Here is “the sophisticated-sounding argument about the supposed dangers of an Iranian nuclear weapon” that mostly comes “from policy-debating intelligentsia,” who:

accepts that Iranian leaders are not suicidal but contends that the mere possession of such a weapon would make Tehran more aggressive in its region. A dominant feature of this mode of argument is “worst-casing,” [which] rests on speculation after speculation about what mischief Iran “could” commit in the Middle East, with almost no attention to whether Iran has any reason to do those things, and thus to whether it ever would be likely to do them.

The speculation includes “giving nuclear weapons or materials to a terrorist group,” which, Pillar notes, was “a selling point of the Iraq War.” But:

Nothing is said about why Iran or any other regime ever would have an incentive to do this. In fact, Tehran would have strong reasons not to do it. Why would it want to lose control over a commodity that is scarce as well as dangerous? And how would it achieve deniability regarding its role in what the group subsequently did with the stuff? No regime in the history of the nuclear age has ever been known to transfer nuclear material to a nonstate group. That history includes the Cold War, when the USSR had both a huge nuclear arsenal and patronage relationships with a long list of radical and revolutionary clients.

A former national intelligence officer now teaching at Georgetown, Pillar offers other examples of speculation that has been advanced as to a nuclear-armed Iran’s intentions and he attempts to knock them down with this reasoning:

A rich body of doctrine was developed during the Cold War to outline the strategic differences that nuclear weapons do and do not make, and what they can and cannot achieve for those who possess them. Such weapons are most useful in deterring aggression against one’s own country, which is probably the main reason the Iranian regime is interested in developing them. They are much less useful in “shielding” aggressive behavior outside one’s borders, except in certain geopolitical situations in which their use becomes plausible.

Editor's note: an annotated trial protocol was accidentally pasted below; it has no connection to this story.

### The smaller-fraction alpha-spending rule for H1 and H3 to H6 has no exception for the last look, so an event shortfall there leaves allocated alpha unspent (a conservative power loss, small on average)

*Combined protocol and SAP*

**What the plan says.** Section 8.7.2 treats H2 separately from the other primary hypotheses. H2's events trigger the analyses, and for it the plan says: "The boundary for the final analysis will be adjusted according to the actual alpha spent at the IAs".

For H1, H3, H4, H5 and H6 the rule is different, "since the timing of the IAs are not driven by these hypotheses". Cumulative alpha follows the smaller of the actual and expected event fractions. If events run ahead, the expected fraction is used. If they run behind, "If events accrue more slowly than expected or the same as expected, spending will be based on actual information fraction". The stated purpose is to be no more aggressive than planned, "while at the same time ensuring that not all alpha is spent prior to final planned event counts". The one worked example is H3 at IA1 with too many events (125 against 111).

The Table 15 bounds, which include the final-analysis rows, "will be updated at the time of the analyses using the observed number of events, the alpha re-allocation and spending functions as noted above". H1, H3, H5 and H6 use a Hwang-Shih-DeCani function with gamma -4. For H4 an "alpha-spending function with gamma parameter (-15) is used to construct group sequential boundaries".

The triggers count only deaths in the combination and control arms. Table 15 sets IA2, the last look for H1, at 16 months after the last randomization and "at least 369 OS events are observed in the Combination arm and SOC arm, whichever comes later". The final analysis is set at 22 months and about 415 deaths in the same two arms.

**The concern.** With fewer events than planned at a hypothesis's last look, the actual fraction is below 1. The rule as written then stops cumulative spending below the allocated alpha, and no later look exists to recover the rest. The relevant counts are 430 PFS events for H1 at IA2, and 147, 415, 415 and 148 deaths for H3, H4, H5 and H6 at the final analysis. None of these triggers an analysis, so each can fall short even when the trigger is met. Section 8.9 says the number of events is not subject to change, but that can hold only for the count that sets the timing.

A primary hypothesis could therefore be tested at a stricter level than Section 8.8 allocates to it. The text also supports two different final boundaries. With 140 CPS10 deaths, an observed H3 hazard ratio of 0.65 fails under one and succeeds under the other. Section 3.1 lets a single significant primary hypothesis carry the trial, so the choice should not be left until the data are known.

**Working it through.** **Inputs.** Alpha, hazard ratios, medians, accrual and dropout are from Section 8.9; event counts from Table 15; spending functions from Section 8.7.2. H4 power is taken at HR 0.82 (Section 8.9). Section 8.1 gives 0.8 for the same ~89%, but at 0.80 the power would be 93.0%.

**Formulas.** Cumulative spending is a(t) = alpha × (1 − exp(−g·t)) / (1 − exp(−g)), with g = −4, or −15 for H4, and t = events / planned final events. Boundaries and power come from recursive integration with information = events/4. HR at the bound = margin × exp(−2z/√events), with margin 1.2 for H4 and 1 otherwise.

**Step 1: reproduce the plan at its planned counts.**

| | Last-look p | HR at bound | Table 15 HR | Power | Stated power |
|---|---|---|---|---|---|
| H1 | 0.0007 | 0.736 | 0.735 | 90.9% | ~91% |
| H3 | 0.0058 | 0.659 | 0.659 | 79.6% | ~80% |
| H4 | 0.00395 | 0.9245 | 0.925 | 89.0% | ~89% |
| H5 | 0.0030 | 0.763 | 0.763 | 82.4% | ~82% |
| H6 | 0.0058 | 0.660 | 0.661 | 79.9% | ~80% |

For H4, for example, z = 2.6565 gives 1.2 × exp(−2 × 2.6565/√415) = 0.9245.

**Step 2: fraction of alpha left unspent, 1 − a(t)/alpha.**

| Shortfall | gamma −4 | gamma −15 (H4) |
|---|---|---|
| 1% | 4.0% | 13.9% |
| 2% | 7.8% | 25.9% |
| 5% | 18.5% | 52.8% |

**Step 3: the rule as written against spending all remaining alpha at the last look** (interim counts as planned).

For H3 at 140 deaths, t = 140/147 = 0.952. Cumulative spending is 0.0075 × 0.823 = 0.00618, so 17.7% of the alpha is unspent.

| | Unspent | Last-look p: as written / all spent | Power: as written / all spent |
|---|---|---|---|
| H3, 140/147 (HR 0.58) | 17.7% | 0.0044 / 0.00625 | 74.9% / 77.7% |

Pillar makes a most important point, one related to what Mr. Obama urged us to consider the other day:

No one knows what the full ramifications of such a war with Iran would be, and that is the main problem with any proposal to use military force against the Iranian nuclear program. But the negative consequences for U.S. interests are likely to be severe.

Some of those ramifications might include:

a regional conflagration involving multiple U.S. allies, sucking in U.S. forces far beyond the initial assault. When the Brookings Institution ran a war-games simulation a couple of years ago, an Israeli strike on Iranian nuclear facilities escalated into a region-wide crisis in which Iranian missiles were raining down on Saudi Arabia as well as Israel, and Tehran launched a worldwide terrorist campaign against U.S. interests.

The point of all this is that we need to think this one through based on more than the typical television coverage of the GOP candidates cowboy rhetoric on the issue, which seems to regard war as necessary or at least inevitable.

Again, I suggest reading the entire Pillar piece (he also appeared on NPR this morning with Steve Inskeep, which you can hear here).

Obama: “If some of these folks think that it’s time to launch a war, they should say so.”

If you didn’t see it, I recommend watching President Obama’s amazing press conference on Tuesday or reading the transcript. What he said about Iran and Syria and the GOP pretenders pretending their policies—often couched in hyper-militaristic rhetoric—will solve all the world’s problems was remarkably forthright.